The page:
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Password Protection
  How can I password protect directories in my site?  
In order to password directories on your site, you will need to upload two additional files. The first is named .htaccess and should reside in the directory you want to protect, this file sets all the options related to that directory. The second file is normally called .htpasswd, and contains all the username and password combinations. The one .htaccess file will protect the directory you place it into, and all the directories beneath it as well. The .htaccess file should be created and uploaded as a plain text file, you can use Notepad on Windows to create plain text files. If you are already have a .htaccess file with other directives, such as those for custom error documents, you can add the error document directives before or after the existing configuration data.  
Example .htaccess File:  
AuthUserFile /home/example/.htpasswd  
AuthName “Private Area”  
AuthType Basic  
<Limit GET>  
Require User example  
The AuthUserFile directive tells the server where to locate your list of users and their passwords, AuthName sets what the browser displays in the box when it prompts for a username and password. Unless you plan to use digest authentication (beyond the scope of this document), AuthType should be left set as ‘Basic’. The <Limit> section specifies which users can make certain types of requests, for simple password protection <Limit GET> is probably adequate, though <Limit GET POST PUT DELETE> will limit most common request types. The Require User line can take either several usernames separated by a space, or ‘valid-user’ which will allow any users who appear in the .htpasswd file to access the directory.  
Example .htpasswd File:  
The usernames appear on the left, separated by a : from the encrypted password which appears on the right hand side.  
Example .htgroup File:  
group1: user1 user2 user3  
group2: user6 user1 user4  
The .htgroup file is optional, and is activated by including its location in the .htaccess file with the AuthGroupFile directive in much the same way as AuthUserFile. The concept of groups simplifies the administration of a password protected area when you have a larger number of users. The Require directive is used in a similar way with groups as with users, using the example above “Require Group group1” would permit everyone in the group ‘group1’ to access that directory; in this case user1, user2 and user3.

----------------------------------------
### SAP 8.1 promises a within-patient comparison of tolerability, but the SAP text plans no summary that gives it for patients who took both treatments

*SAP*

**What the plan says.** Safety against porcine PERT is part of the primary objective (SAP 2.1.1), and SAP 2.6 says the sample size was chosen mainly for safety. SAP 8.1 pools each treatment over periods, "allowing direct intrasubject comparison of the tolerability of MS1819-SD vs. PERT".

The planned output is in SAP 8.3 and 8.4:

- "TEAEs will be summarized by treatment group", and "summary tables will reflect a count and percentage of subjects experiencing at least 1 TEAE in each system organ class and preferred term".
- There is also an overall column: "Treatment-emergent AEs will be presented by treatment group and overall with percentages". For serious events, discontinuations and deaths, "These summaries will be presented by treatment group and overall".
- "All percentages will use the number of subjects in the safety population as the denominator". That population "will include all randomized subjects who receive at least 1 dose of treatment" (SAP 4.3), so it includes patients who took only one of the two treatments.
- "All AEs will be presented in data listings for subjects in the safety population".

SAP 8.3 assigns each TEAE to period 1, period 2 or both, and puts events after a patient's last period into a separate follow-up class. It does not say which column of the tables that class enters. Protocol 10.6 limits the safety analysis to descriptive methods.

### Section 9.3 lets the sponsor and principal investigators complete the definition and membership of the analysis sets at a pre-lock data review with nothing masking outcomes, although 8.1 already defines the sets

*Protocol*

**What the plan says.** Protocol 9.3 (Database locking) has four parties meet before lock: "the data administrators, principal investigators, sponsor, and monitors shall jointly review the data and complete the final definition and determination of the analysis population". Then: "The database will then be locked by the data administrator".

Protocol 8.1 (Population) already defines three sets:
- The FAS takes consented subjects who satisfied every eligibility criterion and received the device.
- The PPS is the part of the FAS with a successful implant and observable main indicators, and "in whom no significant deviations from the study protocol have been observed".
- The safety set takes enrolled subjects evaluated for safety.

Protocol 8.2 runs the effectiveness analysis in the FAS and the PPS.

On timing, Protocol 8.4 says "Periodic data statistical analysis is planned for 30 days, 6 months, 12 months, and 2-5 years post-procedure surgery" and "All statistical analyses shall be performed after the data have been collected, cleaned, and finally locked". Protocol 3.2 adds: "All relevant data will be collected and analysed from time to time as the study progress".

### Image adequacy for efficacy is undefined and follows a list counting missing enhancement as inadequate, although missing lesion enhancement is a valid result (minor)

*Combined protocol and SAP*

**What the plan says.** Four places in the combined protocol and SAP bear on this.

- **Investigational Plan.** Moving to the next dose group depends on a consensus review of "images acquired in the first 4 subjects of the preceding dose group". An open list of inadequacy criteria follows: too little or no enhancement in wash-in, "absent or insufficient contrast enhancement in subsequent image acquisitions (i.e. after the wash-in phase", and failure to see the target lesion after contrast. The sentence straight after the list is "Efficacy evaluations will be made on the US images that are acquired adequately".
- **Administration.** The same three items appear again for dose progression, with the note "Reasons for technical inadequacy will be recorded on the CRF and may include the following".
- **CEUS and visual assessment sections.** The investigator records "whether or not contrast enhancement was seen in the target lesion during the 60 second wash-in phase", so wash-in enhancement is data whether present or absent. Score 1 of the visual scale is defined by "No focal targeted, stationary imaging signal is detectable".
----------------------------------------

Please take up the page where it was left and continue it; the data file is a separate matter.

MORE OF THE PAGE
Encrypting the Passwords:  
Password encryption is performed by use of the ‘htpasswd’ utility, which you can use by logging into the system by ssh or telnet. See the question “How do I telnet/SSH to the server?”, for details on how to use telnet/ssh. An example session to create the .htpasswd file with one username, and add a username is included below:  
(Please note that passwords will not appear on the screen)  
Connected to  
login: user  
[user@web homedir">   
$ htpasswd -c .htpasswd user1  
Adding password for user1.  
New password:  
Re-type new password:  
[user@web homedir">   
$ htpasswd .htpasswd user2  
Adding user user2  
New password:  
Re-type new password:  
[user@web homedir">   
You can also find out the location of your home directory using the command ‘pwd’, this path is used when you specify the location of user and group files.  
[user@web homedir">   
$ pwd  
[user@web homedir">   

Microsoft Chairman Bill Gates said on Wednesday 23rd May 2001 that the bursting of the dot-com bubble is not the end of the technology boom, only "the end of the beginning".  
Gates told a meeting at Microsoft's CEO Summit "The next decade is the big one. This is the decade when your involvement with computing will be pervasive".  
source: ZDNet UK


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